In fifteen years of teaching, I don’t think that I ever had a moment like I did today. And this moment surprised me, as when I watched this child climb up the fallen tree, I did not expect to record something that would later lead to this post. But it did.
It all started when I saw two students at the bottom of the fallen tree, and I heard one child say to the other one, “I’m going to climb up the tree.” Usually children slide down this tree, as the slope of the trunk and the curve at the top, make it a challenge to climb up. When I saw these two JK students about to embark on such a challenge, I decided to move a little closer to see what would happen. One child had a lot to say about her climb, and she spoke to me as she continued to make her way up the log.
Talking her way up the fallen log today … pic.twitter.com/WWXxLmQqmq
— Aviva Dunsiger (@avivaloca) April 5, 2017
It was only in listening back to this video tonight that I realized that she really did answer my question the first time on “the most challenging part.” She just didn’t answer it in the way that I expected it, so I asked her again. That led to her final comment about “swimming lessons,” and that’s when I decided to stop recording. I thought that she would slide down before climbing to the other side of the fallen log, as it is incredibly hard to get around the bend, but she persevered. When she made it to the other side, she got so excited that I had to record again. That’s when this four-year-old said something that caused me to call over my teaching partner, Paula, and listen to this video recording out in the forest.
She was so proud of herself about making it over this, but also had some incredible comments about strength & her own skills. pic.twitter.com/7hW8BtrMT5
— Aviva Dunsiger (@avivaloca) April 5, 2017
I love that the other child mentioned in this video feels confident enough in his skills to speak about his strength, but I also love, how her own accomplishments — like the climbing of this fallen tree today — make her believe in herself and articulate just what she can do. I almost wish now that I didn’t make any comment at the end of this video, or that if I did make a comment it was a more profound one than, “You’re right.” I was just so moved by her message that I felt the need to say something and I didn’t know quite what to say.
Then this evening, a parent emailed me and asked me if I could send her the link to a video that I shared just after International Women’s Day about “raising brave girls.” This TED Talk is one that the other Kindergarten teacher at our school, Janet, shared with us. I couldn’t help but make the connection to today’s climbing experience: our forest time is what’s encouraging this adventure in both boys and girls.
It’s helping children realize what they’re capable of, and encouraging them to take risks in all areas of their learning. When the year started, Paula told me that the forest would change all of us, and once again, today, I’m reminded of just how right she is.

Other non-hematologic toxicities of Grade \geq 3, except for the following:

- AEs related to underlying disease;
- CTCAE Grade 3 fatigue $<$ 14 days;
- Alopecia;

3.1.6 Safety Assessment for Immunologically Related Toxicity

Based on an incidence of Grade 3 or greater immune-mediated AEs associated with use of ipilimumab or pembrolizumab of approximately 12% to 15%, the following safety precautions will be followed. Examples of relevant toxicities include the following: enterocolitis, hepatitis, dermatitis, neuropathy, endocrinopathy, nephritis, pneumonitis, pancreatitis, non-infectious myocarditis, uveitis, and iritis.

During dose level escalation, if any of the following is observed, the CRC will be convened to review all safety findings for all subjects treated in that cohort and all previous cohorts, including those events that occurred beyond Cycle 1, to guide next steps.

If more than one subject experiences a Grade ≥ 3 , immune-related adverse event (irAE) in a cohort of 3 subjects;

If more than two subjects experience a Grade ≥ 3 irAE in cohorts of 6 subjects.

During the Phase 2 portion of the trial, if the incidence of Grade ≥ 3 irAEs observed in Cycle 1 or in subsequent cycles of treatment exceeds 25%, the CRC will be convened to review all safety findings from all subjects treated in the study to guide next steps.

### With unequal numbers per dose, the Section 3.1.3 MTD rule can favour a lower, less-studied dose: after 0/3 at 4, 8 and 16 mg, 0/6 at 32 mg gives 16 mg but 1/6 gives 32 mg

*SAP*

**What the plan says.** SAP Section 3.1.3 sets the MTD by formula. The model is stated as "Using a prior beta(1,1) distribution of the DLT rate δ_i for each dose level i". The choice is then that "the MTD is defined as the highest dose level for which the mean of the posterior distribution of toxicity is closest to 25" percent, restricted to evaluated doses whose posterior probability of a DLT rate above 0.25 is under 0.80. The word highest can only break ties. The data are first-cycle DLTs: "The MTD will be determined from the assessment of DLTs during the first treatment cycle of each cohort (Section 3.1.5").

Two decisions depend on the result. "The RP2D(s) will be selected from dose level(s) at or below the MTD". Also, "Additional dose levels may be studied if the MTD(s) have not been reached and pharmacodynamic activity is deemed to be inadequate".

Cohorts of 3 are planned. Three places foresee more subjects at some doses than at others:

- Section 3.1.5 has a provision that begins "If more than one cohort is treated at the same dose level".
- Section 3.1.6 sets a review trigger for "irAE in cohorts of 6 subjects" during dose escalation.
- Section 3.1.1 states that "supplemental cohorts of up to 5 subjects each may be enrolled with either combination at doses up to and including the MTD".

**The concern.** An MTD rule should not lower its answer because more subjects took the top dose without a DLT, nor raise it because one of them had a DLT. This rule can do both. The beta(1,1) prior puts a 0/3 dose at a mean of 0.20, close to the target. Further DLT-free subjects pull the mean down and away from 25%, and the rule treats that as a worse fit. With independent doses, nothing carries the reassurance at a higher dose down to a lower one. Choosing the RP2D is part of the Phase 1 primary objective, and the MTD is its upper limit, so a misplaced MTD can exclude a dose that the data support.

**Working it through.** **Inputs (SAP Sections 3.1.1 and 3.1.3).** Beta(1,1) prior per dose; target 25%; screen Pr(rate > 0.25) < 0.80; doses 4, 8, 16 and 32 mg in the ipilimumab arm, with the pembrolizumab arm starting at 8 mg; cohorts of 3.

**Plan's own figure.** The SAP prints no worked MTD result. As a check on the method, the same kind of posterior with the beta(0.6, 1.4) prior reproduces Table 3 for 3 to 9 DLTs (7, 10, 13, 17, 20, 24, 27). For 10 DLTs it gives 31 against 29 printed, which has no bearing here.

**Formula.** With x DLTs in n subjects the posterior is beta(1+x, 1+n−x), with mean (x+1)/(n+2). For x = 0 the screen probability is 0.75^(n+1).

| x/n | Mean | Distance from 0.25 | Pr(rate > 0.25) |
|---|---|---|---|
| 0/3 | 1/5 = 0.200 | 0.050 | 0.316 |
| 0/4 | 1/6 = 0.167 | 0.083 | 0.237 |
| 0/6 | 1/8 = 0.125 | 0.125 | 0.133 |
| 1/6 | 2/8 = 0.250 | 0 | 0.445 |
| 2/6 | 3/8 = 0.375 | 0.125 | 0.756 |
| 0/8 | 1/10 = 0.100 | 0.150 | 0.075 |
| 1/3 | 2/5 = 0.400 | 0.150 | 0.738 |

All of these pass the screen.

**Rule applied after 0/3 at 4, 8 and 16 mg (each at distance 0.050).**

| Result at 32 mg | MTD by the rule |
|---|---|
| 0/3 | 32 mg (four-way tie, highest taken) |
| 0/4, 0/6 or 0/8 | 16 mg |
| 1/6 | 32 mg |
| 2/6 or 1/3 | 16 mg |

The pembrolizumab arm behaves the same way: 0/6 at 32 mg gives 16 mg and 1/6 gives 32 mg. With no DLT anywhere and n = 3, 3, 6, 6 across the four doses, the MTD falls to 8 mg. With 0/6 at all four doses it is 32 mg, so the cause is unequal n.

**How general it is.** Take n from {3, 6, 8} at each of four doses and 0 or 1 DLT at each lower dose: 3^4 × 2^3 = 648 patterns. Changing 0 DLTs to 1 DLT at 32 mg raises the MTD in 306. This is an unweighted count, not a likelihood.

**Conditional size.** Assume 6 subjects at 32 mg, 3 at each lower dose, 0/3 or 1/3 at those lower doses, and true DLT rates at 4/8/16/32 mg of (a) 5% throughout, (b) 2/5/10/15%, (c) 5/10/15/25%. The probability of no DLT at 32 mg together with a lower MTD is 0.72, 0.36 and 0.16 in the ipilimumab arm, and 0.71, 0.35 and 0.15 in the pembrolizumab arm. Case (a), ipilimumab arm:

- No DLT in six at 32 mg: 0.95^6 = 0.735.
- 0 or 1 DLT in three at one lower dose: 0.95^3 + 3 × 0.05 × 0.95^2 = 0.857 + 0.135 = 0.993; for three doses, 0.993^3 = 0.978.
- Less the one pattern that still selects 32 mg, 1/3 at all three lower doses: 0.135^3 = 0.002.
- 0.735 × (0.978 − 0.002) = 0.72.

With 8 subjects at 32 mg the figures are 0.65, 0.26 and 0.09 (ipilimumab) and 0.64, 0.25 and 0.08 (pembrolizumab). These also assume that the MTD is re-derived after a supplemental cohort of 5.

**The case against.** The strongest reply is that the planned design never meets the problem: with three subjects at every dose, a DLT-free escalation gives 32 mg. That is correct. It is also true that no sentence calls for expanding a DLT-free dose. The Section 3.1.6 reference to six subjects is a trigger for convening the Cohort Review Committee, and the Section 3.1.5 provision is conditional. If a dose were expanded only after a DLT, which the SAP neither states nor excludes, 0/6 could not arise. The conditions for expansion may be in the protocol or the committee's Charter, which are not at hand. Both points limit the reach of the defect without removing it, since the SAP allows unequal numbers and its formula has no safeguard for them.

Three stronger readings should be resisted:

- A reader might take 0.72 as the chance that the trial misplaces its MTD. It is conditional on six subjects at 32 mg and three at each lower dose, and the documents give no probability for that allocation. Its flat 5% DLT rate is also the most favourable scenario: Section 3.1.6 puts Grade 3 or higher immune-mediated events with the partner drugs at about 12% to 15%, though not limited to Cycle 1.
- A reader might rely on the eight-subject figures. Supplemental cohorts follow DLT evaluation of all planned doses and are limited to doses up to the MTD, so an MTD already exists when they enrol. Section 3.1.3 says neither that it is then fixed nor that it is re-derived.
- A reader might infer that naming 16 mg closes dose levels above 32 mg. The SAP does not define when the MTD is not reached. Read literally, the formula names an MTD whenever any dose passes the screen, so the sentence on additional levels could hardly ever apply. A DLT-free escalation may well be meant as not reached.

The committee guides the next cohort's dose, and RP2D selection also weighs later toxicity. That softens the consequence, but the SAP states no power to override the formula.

I know that we’re incredibly lucky at our school to have this forest space, as I came from a school last year with only blacktop. I know that the environment is different, but I can’t help but reflect and wonder, could we have used our space differently? What adventure play might be possible and what might this mean for children? I’d love to know more about how you support this risky play at home and at school. May we all have experiences where students realize their strength and feel as proud as this child did today!
We need to quit over analyzing this and put the camera down and just play. Play with your kids. This reminds me of a Fraser scene. Over thinking it.
Thanks Frank for sharing your thinking! I do respectfully disagree with your analysis, but not because I do not believe in playing with kids. I spend my whole day playing with students, observing students, supporting students, and talking with students. I also record a lot of conversations because it’s when I listen back to them that I have these aha moments. It’s also when my teaching partner, Paula, and I listen back to them and talk about them together that we note growth and help determine some next steps. As much as we might get from playing and listening to students in the moment, I realize every day (thanks to these recordings) how much I miss. Usually I have multiple students talking to me at the same time, and my attention is spread over many different places. I think that this is the reality of teaching in a Full-Day Kindergarten Program with 32 four- and five-year-olds, all of whom want to share and capture their discoveries and new learning. I’m also really glad that I captured these two videos, as they both show this child’s tremendous growth since September. Not only does she — and others — take more risks now, but can articulate what she can do and how she knows her strengths. This is a huge, and important, part of the assessment component in the Growing Success Addendum For Kindergarten. I think these videos also allow this child’s parents to see what she’s doing at school and how she feels about her accomplishments. Even before the day was over yesterday, I noticed that her mom acknowledged these videos that I tweeted out. It’s these kinds of recordings that give parents a glimpse into the classroom throughout the day, and from the feedback I’ve received from parents, they appreciate these many glimpses. Maybe our interpretation of these videos comes down to the relationship that we have with kids, and maybe it’s hard to have the same feeling that my teaching partner and I had after watching these videos if you don’t know the child and the significance of the statement she made. Maybe others, like you, are sitting there and thinking that I’m over-analyzing this. I’d love to know. I appreciate push-back on my posts, and I thank you for making me think more about this and why I record and reflect on videos as I did here.